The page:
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I think posting about all the recipes I wanted to make lit a fire under my ass to actually make them. So! After the black bean soup post Friday, I made the rice pudding Saturday (post to come) and the Spaghetti with Creamy Pea Sauce Sunday. The recipe came from a feature on Serious Eats that’s called Eat for Eight Bucks. I love features like this, but I want to point out one thing: Spaghetti with Creamy Pea Sauce, while delicious, is not really a one dish meal, in my opinion. Not that you couldn’t eat it and nothing else and be full, but I always want something to go with my pasta, usually a salad. I don’t know if the pasta + salad formula was drilled into my head as a child or what, but it seems to work.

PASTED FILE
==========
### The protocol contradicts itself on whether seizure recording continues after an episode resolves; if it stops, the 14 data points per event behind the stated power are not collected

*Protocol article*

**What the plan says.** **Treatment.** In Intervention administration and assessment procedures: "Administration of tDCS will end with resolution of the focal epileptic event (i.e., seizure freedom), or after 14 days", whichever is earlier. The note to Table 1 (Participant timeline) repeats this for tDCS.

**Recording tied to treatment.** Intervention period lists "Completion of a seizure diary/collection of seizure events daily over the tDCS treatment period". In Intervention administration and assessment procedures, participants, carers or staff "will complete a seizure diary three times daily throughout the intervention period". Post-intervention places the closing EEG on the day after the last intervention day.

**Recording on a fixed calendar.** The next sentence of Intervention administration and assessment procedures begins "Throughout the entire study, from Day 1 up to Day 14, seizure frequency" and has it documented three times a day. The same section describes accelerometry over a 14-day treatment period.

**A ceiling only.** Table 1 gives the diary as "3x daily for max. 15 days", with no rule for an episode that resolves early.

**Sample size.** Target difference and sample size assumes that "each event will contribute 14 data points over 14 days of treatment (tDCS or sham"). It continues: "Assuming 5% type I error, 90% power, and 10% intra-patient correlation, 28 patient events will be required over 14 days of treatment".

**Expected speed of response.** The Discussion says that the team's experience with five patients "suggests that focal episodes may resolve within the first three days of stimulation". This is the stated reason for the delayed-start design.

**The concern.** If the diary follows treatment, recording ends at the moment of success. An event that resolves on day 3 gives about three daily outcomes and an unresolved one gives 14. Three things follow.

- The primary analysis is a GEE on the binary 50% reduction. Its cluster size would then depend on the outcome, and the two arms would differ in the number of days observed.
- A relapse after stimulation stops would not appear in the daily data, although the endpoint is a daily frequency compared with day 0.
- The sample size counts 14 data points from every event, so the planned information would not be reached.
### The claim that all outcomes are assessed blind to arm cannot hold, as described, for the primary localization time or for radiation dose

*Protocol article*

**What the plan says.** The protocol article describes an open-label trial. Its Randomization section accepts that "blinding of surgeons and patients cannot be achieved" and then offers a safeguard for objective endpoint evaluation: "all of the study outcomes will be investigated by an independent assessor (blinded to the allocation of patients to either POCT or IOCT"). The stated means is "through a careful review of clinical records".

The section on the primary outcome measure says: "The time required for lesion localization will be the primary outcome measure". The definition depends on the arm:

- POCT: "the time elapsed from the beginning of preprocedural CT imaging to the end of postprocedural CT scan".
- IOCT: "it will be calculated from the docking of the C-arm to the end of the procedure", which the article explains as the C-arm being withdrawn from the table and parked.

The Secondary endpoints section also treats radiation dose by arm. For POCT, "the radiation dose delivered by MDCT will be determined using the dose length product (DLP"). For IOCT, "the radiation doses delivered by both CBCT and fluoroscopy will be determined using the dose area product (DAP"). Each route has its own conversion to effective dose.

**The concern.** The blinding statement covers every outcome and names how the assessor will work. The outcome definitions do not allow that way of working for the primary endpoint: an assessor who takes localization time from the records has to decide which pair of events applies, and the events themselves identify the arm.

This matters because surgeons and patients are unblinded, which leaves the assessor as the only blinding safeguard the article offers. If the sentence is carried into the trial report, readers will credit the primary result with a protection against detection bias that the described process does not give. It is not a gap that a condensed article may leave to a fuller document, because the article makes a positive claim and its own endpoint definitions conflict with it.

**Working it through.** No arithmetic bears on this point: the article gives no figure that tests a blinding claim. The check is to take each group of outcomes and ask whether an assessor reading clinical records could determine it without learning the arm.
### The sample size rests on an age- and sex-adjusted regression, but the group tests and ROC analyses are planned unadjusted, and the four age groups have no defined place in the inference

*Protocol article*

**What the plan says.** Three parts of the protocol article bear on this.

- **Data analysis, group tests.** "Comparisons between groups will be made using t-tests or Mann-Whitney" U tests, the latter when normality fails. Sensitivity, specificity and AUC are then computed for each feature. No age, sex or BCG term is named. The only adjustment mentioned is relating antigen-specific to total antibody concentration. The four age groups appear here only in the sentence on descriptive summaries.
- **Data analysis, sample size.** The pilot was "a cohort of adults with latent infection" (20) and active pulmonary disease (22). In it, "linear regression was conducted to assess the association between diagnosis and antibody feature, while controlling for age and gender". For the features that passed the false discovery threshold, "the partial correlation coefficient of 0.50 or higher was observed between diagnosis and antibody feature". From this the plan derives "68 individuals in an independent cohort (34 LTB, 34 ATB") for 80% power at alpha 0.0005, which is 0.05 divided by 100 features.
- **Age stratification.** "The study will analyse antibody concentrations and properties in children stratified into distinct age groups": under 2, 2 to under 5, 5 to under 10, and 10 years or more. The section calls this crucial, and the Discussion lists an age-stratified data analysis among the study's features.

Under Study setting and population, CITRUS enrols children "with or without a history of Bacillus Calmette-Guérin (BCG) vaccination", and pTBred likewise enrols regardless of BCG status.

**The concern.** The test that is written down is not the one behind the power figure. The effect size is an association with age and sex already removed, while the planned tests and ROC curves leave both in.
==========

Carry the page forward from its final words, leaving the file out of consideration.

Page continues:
Instead of a traditional green salad, I made a beet and orange salad with red onions. Another inexpensive group of ingredients, and non-greens based salads keep better in the fridge if there are leftovers.

The pea sauce for the pasta was quite good — I have a notion I don’t like peas, and I think it’s just the texture. Even when they’re not cooked to death they’re kind of mushy, and I don’t like my vegetables mushy. I also usually avoid cream-based sauces. (You might be asking yourself why I chose to make this dish. Well, I just don’t know. Maybe it was the pretty color.) The freshness of the oranges and the sweetness of the beets in the salad helped to cut the richness of the pasta sauce. On to the recipes!